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The Hive of Ancient & Modern Literature: A Collection of Essays, Narratives ...
No preview available - 2020
The Hive of Ancient and Modern Literature: A Collection of Essays ...
No preview available - 2017
able affection againſt appear attended beauty becauſe become called character conduct conſider continued danger death deſire duty enter equal eyes father fear feel firſt follow folly fome fortune gave give HABIT hand happineſs happy head heard heart himſelf honour hope houſe human juſt kind laſt light live look mankind manner means mind miſery moral moſt mother mountain muſt nature never objects obſerved offer once pain paſſions perſon pity pleaſe pleaſure poor preſent reaſon receive regard religion reſt round ſaid ſame ſaw ſays ſee ſeemed ſhall ſhe ſhould ſome ſoon ſtate ſtill ſuch ſuffer tears tell thee themſelves theſe thing thoſe thou thought tion turned uncle Toby uſe vice virtue whoſe wiſh young youth
Page 281 - Aonian maids, Delight no more — O Thou my voice inspire Who touch'd Isaiah's hallow'd lips with fire! Rapt into future times the bard begun: A Virgin shall conceive — a Virgin bear a Son ! From Jesse's root behold a Branch arise Whose sacred flower with fragrance fills the skies: Th' Ethereal Spirit o'er its leaves shall move, And on its top descends the mystic Dove.
Page 177 - Then Joseph commanded to fill their sacks with corn, and to restore every man's money into his sack, and to give them provision for the way: and thus did he unto them.
Page 300 - To them his heart, his love, his griefs were given, But all his serious thoughts had rest in heaven. As some tall cliff that lifts its awful form, Swells from the vale, and midway leaves the storm, Though round its breast the rolling clouds are spread, Eternal sunshine settles on its head.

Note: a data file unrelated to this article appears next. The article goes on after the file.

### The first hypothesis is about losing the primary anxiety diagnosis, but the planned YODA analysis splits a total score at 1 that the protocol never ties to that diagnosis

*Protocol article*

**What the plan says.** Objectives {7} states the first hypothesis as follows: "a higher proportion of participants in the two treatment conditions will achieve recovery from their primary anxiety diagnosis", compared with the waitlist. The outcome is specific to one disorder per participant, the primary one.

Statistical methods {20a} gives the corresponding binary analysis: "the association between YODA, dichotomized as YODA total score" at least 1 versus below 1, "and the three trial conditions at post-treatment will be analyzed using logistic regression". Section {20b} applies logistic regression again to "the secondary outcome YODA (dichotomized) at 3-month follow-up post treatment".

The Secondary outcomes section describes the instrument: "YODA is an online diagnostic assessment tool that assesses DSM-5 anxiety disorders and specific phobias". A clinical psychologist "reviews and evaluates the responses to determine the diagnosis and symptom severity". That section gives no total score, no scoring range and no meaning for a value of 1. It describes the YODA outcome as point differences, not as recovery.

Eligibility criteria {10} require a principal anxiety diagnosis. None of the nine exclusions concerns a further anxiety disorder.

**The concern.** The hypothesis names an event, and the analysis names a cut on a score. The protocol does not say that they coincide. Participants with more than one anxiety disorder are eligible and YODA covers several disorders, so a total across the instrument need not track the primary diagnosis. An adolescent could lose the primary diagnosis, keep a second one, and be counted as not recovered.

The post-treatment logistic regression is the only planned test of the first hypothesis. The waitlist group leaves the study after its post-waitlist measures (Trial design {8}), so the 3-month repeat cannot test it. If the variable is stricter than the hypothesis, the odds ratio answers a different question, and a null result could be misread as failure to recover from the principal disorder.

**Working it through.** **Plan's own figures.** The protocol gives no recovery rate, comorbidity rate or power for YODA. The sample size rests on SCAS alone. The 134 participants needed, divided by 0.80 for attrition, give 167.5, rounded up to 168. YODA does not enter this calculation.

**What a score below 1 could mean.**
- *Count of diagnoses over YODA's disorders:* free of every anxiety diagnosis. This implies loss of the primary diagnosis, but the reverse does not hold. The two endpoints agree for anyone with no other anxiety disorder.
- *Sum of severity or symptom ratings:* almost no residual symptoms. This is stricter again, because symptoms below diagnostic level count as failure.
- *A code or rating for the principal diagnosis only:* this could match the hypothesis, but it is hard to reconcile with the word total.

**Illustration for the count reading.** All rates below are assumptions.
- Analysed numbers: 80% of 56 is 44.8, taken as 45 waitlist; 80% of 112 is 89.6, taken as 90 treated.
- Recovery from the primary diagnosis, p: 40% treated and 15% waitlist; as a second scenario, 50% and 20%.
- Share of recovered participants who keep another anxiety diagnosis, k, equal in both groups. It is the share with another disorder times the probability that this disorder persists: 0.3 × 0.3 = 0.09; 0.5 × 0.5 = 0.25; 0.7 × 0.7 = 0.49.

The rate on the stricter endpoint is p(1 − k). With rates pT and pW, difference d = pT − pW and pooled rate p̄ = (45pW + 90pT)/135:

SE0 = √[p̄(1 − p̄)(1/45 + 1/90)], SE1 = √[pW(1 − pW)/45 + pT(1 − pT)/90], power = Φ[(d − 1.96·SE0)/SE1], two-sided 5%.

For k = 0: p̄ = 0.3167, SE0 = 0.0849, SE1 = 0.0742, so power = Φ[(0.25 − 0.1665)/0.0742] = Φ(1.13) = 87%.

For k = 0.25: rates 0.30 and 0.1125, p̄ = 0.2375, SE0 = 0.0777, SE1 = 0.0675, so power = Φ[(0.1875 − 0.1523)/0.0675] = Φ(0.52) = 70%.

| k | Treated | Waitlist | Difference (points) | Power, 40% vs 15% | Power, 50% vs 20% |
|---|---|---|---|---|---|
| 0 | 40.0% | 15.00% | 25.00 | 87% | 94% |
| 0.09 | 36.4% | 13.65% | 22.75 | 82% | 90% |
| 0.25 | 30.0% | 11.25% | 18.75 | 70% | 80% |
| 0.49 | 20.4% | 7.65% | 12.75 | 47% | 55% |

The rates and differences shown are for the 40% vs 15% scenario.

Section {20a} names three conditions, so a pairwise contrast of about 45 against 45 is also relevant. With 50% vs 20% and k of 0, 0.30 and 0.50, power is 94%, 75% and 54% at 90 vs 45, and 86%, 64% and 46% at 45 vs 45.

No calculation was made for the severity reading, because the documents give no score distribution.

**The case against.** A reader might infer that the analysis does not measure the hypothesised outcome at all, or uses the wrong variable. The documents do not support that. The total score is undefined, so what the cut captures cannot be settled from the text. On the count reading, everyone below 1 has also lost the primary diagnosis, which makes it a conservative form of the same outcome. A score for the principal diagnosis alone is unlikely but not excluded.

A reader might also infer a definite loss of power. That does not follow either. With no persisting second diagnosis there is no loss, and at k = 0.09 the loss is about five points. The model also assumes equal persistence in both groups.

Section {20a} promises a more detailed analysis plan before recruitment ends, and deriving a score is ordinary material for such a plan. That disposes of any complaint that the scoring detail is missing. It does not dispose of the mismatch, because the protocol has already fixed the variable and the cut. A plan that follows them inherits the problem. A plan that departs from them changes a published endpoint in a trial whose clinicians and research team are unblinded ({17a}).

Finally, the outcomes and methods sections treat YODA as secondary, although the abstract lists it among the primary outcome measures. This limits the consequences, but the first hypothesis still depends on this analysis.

Page 267 - I then came home, and went whistling all over the house, much pleased with my whistle, but disturbing all the family. My brothers and sisters and cousins, understanding the bargain I had made, told me I had given four times as much for it as it was worth.
Page 306 - O gentle sleep, Nature's soft nurse, how have I frighted thee, That thou no more wilt weigh my eyelids down, And steep my senses in forgetfulness...
Page 264 - ... sense of their fidelity and attachment, and would carry the remembrance of it along with him to the place of his retreat, as his...
Page 282 - Saviour comes! by ancient bards foretold: Hear him, ye deaf! and all ye blind, behold! He from thick films shall purge the visual ray, And on the sightless eyeball pour the day: 'Tis he th' obstructed paths of sound shall clear And bid new music charm th' unfolding ear: The dumb shall sing, the lame his crutch forego, And leap exulting like the bounding roe.
Page 179 - And ye shall tell my father of all my glory in Egypt, and of all that ye have seen ; and ye shall haste, and bring down my father hither.